The message to small and medium businesses was one of encouragement, support, stability and certainty; more minor tweaks than major reforms
In a year of shocks and surprises, small and medium sized businesses (SMEs) will welcome the stability offered by the new Chancellor’s Autumn Statement. In a largely confirmatory Autumn Statement which offered small tweaks as opposed to major reforms, the Chancellor has re-affirmed the position that “Britain is open for business”. However, he also re-iterated that to ensure that the country raises living standards for our nation’s JAM (the “Just About Managing”), the country’s businesses must improve their productivity to catch up with our European neighbours; to whom we lag behind as much as 30% in some cases. He also confirmed his support for SMEs as the country’s strongest and fastest growth area; however his support will be focussed on macro-investment into infrastructure and innovation as opposed to wide ranging taxation reforms.
The Government has announced £7.2 billion to support the construction of new homes, £4.7 billion to enhance the UK’s position as a world leader in science and innovation, £2.6 billion to tackle congestion and ensure the UK’s transport networks are fit for the future and £0.7 billion to support the market to roll out full-fibre connections and future 5G communications. Whilst the funding is, in some cases, a drop in the ocean of what currently circulates within these industries (these announcements still have the UK spending less on infrastructure than Canada and China as a percentage of GDP), it certainly shows where the Government sees the future growth of this nation’s economy. Assuming SMEs have access to support large corporates to deliver these large infrastructure projects, the announcements do provide opportunities to these businesses in the coming years as well as a more robust and effective infrastructure in which to grow in their own right.
On the other hand, there are a few elements to watch out for. The announcement of a consultation of a review of how different ways of working are taxed could cause concern for large swathes of micro- businesses. As an estimated 4.2 million businesses that make up the UK’s 5.5 million SME community have just one employee, the outcome of the consultation could have massive tax implications for small business owners in the future. It is also worth noting that the national minimum wage and employers’ national insurance costs are to increase, without any new plans for training or apprenticeship incentives for SMEs.
Also, in January 2017 the Government will publish its response to the consultations on the Making Tax Digital programme. Under these proposals SMEs could find the administrative burden increased by requirements such as quarterly financial reporting.
It was confirmed that there may be potential improvements to the already favorable research and development (R&D) incentives in the UK in particular a review of the R&D Expenditure Credit and Patent box regime, aligning the Chancellor’s desire for the UK to continue developing its tech industry and ensure this is sustainable for years to come. However, the R&D Expenditure Credit is unlikely to be amended until post-Brexit as it would require EU approval.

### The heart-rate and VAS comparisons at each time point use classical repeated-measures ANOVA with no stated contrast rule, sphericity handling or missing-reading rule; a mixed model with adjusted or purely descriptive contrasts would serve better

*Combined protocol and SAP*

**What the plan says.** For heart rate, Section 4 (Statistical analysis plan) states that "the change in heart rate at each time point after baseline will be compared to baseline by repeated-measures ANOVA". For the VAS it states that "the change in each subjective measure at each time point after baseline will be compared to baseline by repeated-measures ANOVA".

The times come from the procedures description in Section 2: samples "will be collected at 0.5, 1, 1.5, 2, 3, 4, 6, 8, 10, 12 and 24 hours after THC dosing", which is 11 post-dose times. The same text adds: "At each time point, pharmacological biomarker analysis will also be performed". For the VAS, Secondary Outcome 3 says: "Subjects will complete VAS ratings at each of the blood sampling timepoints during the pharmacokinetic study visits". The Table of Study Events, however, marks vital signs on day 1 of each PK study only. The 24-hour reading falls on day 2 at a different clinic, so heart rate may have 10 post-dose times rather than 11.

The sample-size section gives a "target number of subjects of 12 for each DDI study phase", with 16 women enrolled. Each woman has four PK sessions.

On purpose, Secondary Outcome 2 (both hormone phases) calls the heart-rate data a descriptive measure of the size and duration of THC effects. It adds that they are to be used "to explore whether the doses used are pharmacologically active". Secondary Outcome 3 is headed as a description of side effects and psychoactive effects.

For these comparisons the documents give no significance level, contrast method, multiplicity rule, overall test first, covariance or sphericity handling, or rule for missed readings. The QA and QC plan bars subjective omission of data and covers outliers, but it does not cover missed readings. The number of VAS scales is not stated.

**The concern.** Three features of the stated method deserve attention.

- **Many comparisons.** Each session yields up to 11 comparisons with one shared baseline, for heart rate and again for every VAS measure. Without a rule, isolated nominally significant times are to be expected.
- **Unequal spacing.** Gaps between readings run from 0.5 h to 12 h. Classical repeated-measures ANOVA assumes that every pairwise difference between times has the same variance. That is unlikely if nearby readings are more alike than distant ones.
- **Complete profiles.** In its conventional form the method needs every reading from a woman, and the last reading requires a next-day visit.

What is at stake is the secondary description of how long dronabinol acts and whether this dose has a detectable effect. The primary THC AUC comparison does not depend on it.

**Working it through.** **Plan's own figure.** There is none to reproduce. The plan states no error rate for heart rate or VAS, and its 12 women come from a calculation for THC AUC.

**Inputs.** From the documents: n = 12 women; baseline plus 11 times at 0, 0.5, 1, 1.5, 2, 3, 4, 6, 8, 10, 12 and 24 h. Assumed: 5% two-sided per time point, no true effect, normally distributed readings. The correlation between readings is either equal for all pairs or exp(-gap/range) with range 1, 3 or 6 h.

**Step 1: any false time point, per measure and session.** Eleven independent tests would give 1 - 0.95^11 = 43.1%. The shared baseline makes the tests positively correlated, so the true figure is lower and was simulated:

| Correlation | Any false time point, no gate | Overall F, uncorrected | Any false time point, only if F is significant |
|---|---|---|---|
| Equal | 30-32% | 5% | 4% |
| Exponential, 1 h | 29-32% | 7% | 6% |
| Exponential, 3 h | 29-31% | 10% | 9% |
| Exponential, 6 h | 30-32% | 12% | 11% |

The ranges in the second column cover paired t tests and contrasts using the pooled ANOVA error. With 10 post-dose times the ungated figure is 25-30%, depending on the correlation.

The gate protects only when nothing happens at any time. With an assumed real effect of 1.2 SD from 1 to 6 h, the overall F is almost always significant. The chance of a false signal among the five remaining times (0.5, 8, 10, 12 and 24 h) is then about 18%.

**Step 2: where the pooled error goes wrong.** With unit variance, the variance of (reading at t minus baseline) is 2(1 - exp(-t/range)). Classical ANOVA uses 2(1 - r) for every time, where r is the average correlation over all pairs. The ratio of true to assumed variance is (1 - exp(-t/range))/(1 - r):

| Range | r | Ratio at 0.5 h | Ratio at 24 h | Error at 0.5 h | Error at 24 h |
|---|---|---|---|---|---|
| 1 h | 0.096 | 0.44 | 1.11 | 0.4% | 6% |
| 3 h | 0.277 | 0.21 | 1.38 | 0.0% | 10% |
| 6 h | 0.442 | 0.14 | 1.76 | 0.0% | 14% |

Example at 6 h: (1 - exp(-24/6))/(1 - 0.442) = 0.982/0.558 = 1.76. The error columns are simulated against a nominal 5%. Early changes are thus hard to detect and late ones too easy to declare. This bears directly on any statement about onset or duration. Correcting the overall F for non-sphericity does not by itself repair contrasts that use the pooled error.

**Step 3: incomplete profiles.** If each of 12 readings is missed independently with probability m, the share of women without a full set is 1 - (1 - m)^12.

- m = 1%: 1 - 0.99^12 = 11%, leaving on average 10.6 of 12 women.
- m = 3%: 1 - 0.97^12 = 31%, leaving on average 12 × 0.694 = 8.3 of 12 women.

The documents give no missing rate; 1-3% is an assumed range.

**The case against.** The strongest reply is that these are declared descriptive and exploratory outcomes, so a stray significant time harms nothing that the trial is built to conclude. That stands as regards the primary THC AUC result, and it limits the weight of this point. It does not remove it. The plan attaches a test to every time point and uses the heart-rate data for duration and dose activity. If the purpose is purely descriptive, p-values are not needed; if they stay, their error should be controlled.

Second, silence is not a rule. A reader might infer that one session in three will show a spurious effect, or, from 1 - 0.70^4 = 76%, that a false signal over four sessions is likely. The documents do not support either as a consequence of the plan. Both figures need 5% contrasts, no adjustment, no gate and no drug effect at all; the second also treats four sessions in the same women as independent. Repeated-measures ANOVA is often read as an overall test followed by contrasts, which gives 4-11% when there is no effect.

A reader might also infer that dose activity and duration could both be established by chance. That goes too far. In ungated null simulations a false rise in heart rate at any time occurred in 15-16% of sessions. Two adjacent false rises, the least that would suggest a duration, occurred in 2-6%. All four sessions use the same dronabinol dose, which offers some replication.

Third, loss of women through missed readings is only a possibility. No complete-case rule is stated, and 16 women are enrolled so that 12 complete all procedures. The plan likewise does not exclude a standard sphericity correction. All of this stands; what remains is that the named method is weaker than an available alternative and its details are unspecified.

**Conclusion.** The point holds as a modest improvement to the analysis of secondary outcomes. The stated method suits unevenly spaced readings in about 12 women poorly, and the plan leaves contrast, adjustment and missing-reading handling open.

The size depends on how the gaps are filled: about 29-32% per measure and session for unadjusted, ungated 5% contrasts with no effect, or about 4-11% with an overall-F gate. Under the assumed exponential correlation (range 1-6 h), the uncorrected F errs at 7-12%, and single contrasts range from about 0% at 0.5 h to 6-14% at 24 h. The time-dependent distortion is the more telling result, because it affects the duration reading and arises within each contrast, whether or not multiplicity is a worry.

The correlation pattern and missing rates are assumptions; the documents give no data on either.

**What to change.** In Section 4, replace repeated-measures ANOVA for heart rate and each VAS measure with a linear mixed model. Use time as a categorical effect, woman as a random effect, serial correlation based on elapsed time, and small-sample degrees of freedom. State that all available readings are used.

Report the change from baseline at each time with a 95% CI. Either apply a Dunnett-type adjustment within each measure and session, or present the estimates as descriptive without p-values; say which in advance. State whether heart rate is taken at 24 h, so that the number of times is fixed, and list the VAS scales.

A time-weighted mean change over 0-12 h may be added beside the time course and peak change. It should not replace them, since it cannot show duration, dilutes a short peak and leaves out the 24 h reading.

The Government has confirmed its position that it wants to create a favourable but fair tax system in which the UK is an attractive global base. This was demonstrated by recommitting to the Business Tax Roadmap under which the rate of corporation tax will be reduced to 17% by 2020, and there is a reduction of business rates by £6.7 billion over the next five years (noting that the reduction specifically affects an estimated 600,000 small businesses). Both of these measures focus on reducing the SME community’s yearly expenditure on taxation and rates, so that they can focus their spending on productivity and innovation.
The Government wants to promote innovative and productive businesses but stresses that companies and individuals must pay their ‘fair’ share of taxes. The confirmation of the interest deductibility and loss utilisation restrictions coming into force in April 2017 remains focussed more at larger businesses, however SMEs should be aware of these as they grow in size. We commented at the time of the March Budget that the deal the former Chancellor had struck with growing businesses seemed to be “I will help you to grow, and when you become large and successful, I expect you to pay your way on tax”. The new Chancellor has confirmed this and in a time where ethics and tax are so closely aligned, this can hardly come as a surprise.
Perhaps the biggest shock of the day was the announcement that this was to be Phillip Hammond’s first and last Autumn Statement. The Budget is to move to the Autumn with a Spring Statement to take the place of the Budget in March. Considering this was perhaps the biggest surprise that the Chancellor threw at the SME community, we hope we can all cope. The Chancellor re-iterated that he wants to help SMEs become the nation’s large corporates of tomorrow. Whilst the investment is not necessarily as large as it could be, given the economic landscape, the messaging and direction of travel is positive. SMEs should certainly have reason to be positive from today’s announcements, having been provided with a boost to infrastructure and a stable, more certain environment within which to innovate and grow into the large corporates of tomorrow.
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A new rate of 16.5% will apply for “limited cost” traders that use the Flat Rate Scheme, from 1 April 2017.
The Chancellor announced that the Spring 2017 Budget will be followed by
an Autumn Budget, marking a switch to a new annual Budget timetable.
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Investing company requirements are to be removed, and a more
comprehensive exemption for companies owned by qualifying institutional